Mythologising Lincoln’s opposition to slavery

Directed by Steven Spielberg
In cinemas now

Steven Spielberg’s Lincoln is a fantastically rendered account of the passage of the 13th Constitutional Amendment which outlawed slavery once and for all. It is also a fantastically boring film.

Spielberg reduces the abolition of slavery to a series of ever more complicated debates amongst a select group of rich white lawmakers, held in a series of ever-darker rooms. In doing so, he consigns the work of the former slaves themselves and their abolitionist supporters to the margins.

There is good reason to take Spielberg’s Lincoln seriously. By foregrounding the debate over the 13th Amendment Spielberg and screenwriter Tony Kushner correct the standing assumption that the Emancipation Proclamation, issued in the midst of battle, was the legal tool that ended slavery.

Spielberg’s Lincoln is obsessed with correcting the use of what he sees as a legal loophole to end slavery. He argues that he put the Emancipation Proclamation in place to free slaves to fight in the Civil War to preserve the Union.

Logically of course, this meant that these same slaves could be returned to their masters come the cessation of battle. This was a proposition that suited many in both Lincoln’s Republicans and the Democrats.

The Emancipation Proclamation was introduced by presidential decree using the president’s war powers, without passing any legislation through Congress. Radical abolitionist activists believed the Amendment was needed to ensure that there would be no post-war backlash. Lincoln reflects the need to win a political fight for the freedom of former slaves—a fight that could not be won through Presidential proclamations alone.

The role of compromise

Much of the establishment in the US has accepted Lincoln as a tale of the need for political compromise in the modern divided Congress and Senate. This interpretation says that Obama should (further) restrict his aim on issues such as healthcare and seek to gain the votes of Republicans.

However, this interpretation doesn’t stack up when compared to the film. Spielberg’s Lincoln compromises with no one.

Lincoln was an unwilling liberator of the slaves

In the film, it is staffers and politicians who seek compromise with pro-slavery forces that are judged. Under pressure in front of the House of Representatives, the radical Republican Thaddeus Stevens is advised by a staffer to temper his language and “compromise [or] risk it all”. Backed by swelling music, he does so in an attempt to seize the middle ground of the debate. The House, and Spielberg himself, clearly do not forgive Stevens his weakness in the pursuit of political compromise.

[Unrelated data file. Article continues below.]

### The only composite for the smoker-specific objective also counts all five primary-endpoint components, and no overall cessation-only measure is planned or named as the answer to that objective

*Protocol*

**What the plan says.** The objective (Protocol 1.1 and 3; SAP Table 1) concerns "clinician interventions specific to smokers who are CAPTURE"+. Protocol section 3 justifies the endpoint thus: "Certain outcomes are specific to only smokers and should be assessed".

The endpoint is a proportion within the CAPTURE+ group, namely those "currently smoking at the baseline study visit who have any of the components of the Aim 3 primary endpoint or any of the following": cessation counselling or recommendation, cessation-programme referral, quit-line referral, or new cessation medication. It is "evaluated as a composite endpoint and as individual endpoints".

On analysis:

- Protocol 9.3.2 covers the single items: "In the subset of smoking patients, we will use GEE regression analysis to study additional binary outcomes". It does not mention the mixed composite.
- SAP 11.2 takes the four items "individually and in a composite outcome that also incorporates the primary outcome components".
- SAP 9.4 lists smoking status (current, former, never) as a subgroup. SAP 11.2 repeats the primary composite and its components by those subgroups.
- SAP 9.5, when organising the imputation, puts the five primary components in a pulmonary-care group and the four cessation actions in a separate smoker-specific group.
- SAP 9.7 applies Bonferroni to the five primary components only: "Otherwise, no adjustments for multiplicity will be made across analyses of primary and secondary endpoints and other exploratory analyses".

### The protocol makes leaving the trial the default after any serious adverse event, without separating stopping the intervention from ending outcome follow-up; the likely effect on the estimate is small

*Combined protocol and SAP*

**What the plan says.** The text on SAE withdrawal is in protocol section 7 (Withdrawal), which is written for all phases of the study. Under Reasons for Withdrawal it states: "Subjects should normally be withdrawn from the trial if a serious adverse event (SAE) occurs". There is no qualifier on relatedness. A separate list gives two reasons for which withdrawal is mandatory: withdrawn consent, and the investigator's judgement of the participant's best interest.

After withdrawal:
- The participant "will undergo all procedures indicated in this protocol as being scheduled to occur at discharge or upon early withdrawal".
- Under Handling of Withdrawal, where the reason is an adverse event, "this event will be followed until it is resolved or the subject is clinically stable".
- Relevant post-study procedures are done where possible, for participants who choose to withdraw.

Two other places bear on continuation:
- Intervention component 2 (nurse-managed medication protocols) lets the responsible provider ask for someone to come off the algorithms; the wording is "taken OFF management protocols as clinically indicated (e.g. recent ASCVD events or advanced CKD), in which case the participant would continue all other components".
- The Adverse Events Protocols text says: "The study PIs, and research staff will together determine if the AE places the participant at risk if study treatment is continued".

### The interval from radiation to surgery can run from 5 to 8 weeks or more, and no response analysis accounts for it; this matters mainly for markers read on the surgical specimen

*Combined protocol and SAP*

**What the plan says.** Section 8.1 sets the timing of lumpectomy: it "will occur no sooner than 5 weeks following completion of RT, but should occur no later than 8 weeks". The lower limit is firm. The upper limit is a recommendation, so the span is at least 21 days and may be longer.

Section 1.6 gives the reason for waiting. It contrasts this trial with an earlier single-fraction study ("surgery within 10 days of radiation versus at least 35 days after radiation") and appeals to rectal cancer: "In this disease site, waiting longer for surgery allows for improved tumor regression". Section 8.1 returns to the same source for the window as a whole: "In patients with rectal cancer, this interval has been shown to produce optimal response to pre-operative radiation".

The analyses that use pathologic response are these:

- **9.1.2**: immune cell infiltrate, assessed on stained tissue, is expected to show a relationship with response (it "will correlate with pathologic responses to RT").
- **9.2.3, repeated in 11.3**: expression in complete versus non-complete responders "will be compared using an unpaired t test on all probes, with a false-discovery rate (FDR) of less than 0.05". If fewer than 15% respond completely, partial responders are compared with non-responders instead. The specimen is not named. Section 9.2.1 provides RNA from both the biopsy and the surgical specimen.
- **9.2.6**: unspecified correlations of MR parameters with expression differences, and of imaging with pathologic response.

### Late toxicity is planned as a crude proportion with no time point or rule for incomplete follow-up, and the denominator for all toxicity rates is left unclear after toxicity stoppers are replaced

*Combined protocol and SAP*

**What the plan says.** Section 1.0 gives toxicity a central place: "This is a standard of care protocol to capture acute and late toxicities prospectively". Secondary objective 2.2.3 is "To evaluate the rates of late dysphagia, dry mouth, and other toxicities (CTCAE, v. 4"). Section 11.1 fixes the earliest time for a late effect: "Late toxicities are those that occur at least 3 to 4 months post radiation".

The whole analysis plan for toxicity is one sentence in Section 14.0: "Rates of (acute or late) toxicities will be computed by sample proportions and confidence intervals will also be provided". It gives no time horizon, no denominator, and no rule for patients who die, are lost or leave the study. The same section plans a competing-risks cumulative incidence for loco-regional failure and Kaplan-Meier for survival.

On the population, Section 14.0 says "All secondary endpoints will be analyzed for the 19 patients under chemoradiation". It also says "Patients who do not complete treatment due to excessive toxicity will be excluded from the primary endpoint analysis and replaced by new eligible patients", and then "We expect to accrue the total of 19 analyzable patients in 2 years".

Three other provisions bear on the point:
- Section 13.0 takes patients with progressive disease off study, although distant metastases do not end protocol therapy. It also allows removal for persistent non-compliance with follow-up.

Lincoln, on the other hand, follows his own path, taking advice from no one—not his staffers, not his family, nor his Cabinet. According to Spielberg, this reflects a man with a singular determination to do the right thing.

In reality, Lincoln (the real one, not the Daniel Day Lewis version) was not always so full of conviction. His convictions were a product of the logic of the war and the efforts of an active and militant anti-slavery movement.

Abolitionists and the war

Lincoln himself wrote to a Unionist in Kentucky during the war, “I claim not to have controlled events, but confess plainly that events have controlled me”. Despite what Spielberg would have us think, it was the efforts of these activists that created the conditions for the abolition of slavery.

Some of the earliest criticism of Lincoln looked at the relative absence of black people in a film exploring the abolition of slavery. The opening battle scene depicts Lincoln casually chatting to black soldiers fighting for the Union. There are some other brief cameos for black characters—particularly the domestic servants in the Lincoln home—but the majority of the film focuses on the efforts of Lincoln and other politicians.

Lincoln’s exchange with renowned activist Elizabeth Keckley halfway through the film provide a small indication of the pressure that kept Lincoln on track in the late days of the US Civil War.

Activists like Keckley, many of whom had lost children fighting for the Union, were the real intransigents.

The deaths of black soldiers fighting for the Union only sharpened the resolve of activists to abolish slavery once and for all.

Clocking in at 150 minutes, Lincoln is an epic contribution to the mythologising of Abraham Lincoln.

Unfortunately for Spielberg (and viewers), his limited understanding of the forces of history neglects both the way the prospect of losing the war radicalised Lincoln and the contributions of thousands of brave activists whose stories are far more interesting than that of the 13th Amendment.

Ernest Price


Solidarity meetings

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